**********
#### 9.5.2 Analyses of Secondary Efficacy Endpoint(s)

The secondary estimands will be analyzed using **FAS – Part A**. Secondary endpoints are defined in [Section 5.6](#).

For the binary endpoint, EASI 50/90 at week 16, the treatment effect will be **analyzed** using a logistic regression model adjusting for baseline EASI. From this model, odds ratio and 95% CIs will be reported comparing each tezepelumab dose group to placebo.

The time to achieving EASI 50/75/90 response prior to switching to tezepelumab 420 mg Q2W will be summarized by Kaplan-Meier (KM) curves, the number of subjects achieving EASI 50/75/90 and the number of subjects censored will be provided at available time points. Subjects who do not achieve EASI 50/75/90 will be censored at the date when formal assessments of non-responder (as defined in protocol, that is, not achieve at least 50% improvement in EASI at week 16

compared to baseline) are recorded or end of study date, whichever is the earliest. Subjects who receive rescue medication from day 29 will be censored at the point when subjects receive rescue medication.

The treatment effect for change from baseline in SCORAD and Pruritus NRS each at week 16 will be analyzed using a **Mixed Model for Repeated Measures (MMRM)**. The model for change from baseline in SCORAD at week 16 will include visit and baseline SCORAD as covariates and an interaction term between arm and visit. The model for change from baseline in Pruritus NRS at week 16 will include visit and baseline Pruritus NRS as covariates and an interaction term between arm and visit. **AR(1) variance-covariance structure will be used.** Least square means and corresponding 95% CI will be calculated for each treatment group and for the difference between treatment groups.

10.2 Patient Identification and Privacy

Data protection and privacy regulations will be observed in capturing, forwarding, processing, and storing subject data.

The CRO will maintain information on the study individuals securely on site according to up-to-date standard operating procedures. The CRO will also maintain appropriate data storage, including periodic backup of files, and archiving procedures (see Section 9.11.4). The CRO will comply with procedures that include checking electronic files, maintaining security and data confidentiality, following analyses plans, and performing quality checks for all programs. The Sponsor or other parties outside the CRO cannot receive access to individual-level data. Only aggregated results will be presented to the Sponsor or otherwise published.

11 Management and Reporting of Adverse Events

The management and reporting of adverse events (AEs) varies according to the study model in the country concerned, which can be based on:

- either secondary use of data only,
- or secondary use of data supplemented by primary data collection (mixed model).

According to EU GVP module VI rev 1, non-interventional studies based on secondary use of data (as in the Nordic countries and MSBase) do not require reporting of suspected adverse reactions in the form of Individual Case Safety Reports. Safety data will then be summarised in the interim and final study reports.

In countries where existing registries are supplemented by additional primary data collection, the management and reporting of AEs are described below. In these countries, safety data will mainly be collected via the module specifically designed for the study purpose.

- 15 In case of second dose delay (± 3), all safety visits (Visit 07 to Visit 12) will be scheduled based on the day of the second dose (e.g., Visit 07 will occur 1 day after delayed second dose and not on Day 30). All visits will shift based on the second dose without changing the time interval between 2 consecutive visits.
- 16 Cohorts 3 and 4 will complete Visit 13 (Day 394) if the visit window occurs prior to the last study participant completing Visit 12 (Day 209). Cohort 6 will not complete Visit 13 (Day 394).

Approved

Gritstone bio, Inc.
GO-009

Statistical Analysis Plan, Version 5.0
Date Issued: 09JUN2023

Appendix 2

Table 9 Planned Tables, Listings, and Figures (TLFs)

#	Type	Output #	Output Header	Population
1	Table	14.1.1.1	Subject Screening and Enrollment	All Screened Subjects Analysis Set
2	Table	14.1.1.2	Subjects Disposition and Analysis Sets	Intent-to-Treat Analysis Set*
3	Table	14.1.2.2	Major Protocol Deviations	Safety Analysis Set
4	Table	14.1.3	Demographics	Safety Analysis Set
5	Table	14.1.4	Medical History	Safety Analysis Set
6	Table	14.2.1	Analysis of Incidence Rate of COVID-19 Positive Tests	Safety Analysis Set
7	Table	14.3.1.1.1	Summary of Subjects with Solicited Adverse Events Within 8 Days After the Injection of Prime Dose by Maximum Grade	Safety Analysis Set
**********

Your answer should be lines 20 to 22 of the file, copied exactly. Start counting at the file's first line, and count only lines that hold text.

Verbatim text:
GO-009

Statistical Analysis Plan, Version 5.0
Date Issued: 09JUN2023